Wednesday 18 October 2017

From Anglias to EVs: 50 years of valuing used cars

Industry focus: The Car Sales Guide

The 'Car Sales Guide' plays a big part in car valuations
The 'Car Sales Guide' plays a big part in car valuations
A car sales guide from 1968
Aidan Timmons with the new app and the latest little blue book

People often ask how secondhand cars are valued. Obviously, a lot of factors come into play.

But a major contributor for 50 years now has been the compilation of data that lie between the covers of the 'Car Sales Guide'.

You might have heard it called the "little blue book". That's what salespeople refer to when giving you a valuation for your trade-in.

Incredibly, the company behind it has been crunching the numbers for 50 years. Yes, 50 years.

Aidan Timmons with the new app and the latest little blue book
Aidan Timmons with the new app and the latest little blue book

So, we thought it would be an appropriate time to talk to, and about, Motor Trade Publishers, who produce the staggering amount of statistics each month - statistics that affect the value of your car and what sort of deal you are likely to do.

It's a family-run company and it produces the monthly vehicle valuation service to the motor trade.

You certainly know one person involved. It is Aidan Timmons, Residual Value Analyst, whose contributions to our Independent Motors Advice Desk are avidly read here each week.

We asked him to tell us a bit more, especially how the product has evolved over the last half-century.

The Car Sales Guide remains the only dealer-researched residual value resource of its kind in Ireland.

Surprisingly, Aidan says, not much has changed in terms of how they gather their data. "The method is robust. We still rely on dealers' experiences, and the collection and painstaking analysis of this information remains a crucial element to the integrity of our products and the accuracy of our valuations."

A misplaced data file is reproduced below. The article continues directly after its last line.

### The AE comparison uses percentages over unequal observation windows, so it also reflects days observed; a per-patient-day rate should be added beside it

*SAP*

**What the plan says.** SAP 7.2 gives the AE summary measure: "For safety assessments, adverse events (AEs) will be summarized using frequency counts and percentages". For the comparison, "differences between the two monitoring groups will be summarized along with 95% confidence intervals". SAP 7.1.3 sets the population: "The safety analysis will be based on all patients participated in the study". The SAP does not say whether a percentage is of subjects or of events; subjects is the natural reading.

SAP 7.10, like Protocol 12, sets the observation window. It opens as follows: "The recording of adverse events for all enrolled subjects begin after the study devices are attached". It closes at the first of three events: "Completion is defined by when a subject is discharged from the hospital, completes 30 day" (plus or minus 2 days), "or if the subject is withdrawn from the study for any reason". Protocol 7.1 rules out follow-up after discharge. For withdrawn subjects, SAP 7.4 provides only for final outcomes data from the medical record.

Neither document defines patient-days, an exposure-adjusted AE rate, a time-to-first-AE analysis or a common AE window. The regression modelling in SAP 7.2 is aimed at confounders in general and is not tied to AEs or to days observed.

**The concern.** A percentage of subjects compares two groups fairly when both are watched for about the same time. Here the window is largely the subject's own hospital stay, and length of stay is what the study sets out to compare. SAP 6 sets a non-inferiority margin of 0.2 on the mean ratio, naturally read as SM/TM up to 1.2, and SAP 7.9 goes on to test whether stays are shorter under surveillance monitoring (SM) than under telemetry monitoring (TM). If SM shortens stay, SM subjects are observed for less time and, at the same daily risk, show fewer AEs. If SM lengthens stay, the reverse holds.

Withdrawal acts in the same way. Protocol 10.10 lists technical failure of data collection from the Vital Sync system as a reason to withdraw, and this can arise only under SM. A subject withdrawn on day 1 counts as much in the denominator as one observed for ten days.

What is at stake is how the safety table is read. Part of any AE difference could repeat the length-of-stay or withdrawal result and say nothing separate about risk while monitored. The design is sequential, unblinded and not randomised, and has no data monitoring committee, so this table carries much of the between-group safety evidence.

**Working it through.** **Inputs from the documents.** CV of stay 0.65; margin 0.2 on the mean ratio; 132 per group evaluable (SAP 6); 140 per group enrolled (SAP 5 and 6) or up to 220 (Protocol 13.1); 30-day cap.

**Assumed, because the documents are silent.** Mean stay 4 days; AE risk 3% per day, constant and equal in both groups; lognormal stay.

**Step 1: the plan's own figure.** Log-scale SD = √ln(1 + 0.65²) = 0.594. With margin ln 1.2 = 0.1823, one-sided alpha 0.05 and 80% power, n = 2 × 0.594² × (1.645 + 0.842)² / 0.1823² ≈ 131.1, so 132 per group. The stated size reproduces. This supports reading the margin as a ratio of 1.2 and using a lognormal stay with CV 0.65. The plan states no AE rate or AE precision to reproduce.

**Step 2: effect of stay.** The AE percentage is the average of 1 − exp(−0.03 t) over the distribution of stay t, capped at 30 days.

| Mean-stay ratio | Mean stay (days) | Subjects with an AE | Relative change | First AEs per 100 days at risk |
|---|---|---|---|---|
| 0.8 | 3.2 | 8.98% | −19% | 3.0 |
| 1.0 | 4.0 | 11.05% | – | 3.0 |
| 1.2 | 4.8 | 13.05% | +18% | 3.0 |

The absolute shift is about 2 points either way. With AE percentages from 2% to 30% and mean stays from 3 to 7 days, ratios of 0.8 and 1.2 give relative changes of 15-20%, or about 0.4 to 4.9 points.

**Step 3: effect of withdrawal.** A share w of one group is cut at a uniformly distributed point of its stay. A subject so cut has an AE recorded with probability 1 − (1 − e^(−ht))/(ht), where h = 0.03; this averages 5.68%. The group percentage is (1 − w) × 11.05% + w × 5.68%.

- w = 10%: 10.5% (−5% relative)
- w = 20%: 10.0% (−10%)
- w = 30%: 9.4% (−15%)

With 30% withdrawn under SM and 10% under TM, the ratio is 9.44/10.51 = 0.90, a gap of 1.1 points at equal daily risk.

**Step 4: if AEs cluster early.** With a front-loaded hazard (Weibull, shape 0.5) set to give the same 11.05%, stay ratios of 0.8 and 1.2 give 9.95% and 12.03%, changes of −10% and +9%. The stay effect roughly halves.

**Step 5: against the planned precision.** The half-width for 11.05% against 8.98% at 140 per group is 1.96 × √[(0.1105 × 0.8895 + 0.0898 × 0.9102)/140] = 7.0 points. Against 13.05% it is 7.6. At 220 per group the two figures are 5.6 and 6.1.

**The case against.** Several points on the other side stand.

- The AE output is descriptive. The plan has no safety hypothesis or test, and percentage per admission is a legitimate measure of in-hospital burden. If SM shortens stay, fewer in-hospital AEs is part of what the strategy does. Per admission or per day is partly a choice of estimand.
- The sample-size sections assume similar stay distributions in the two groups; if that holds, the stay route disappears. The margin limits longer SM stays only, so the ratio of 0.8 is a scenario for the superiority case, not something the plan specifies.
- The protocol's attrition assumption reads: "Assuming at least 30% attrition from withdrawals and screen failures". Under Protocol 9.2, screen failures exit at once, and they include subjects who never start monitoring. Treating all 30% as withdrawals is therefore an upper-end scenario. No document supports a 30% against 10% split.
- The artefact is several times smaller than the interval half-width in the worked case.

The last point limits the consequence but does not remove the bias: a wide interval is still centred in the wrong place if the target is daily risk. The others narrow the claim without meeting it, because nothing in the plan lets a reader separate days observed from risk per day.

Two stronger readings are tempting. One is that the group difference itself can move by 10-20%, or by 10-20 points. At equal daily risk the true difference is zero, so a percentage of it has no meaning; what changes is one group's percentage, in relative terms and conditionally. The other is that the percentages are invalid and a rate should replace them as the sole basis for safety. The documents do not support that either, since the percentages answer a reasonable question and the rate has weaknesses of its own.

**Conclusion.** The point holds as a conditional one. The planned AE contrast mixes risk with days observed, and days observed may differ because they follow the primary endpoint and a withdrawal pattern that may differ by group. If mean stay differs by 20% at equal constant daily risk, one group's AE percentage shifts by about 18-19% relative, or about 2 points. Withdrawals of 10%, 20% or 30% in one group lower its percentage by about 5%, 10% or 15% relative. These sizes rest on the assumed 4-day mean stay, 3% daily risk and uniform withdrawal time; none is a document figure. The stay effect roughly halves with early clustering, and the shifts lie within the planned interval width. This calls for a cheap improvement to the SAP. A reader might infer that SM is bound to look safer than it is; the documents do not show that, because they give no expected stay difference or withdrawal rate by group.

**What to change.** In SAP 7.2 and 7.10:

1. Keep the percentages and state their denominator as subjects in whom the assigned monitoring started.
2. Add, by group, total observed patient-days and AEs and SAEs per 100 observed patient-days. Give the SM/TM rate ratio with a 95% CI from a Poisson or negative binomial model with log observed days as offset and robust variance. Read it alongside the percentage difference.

Needless to say, they take the job seriously because "ultimately our values affect dealers and customers alike".

The firm's experience in the market is of huge benefit at the moment as sales are lower than expected, Aidan says.

"My dad started working with values when the Ford Anglia was still considered a new car, so it is safe to say we have seen our fair share of products and trends come and go.

"We do not pretend to be infallible but we are not wet behind the ears either. We know the Irish car market intimately and we understand values extremely well.

"Things are getting interesting in the trade. Values are behaving a little strangely, so we are kept on our toes. You have to be flexible and alert in this business".

To celebrate its landmark birthday, the company redesigned its products and introduced a digital version for use by dealers on their mobile phones.

It was a bold but necessary move. Aidan explains: "Modernising the product was a long time coming but the undertaking was massive as we have more than 10,000 valuations spanning every major manufacturer and product on the market. We chiselled away at it without upsetting the delivery of our existing products and we're happy with the result".

The web-application called 'theguide' has a singular function: to return an accurate market value based on a vehicle's registration number.

The process is technical, Aidan outlines. "The background system is hugely complicated and requires data matching and regular updates." As he says, the task of correctly identifying and valuing cars "is not glamorous but the new application is a slick piece of kit" and it is going down well with dealers who are already using it.

So, after 50 years, how has the transition to digital gone for Motor Trade Publishers?

"Our books are still in hot demand but the best part of 'theguide.ie' app is that we have an amazing quality control team in the hundreds of dealers nationwide.

"If there is an issue, they will find it and we are happy if they do. It is in everybody's interest that we get the answers right.

"We have done it for 50 years and we intend on doing it into the future."

Irish Independent

Also in Life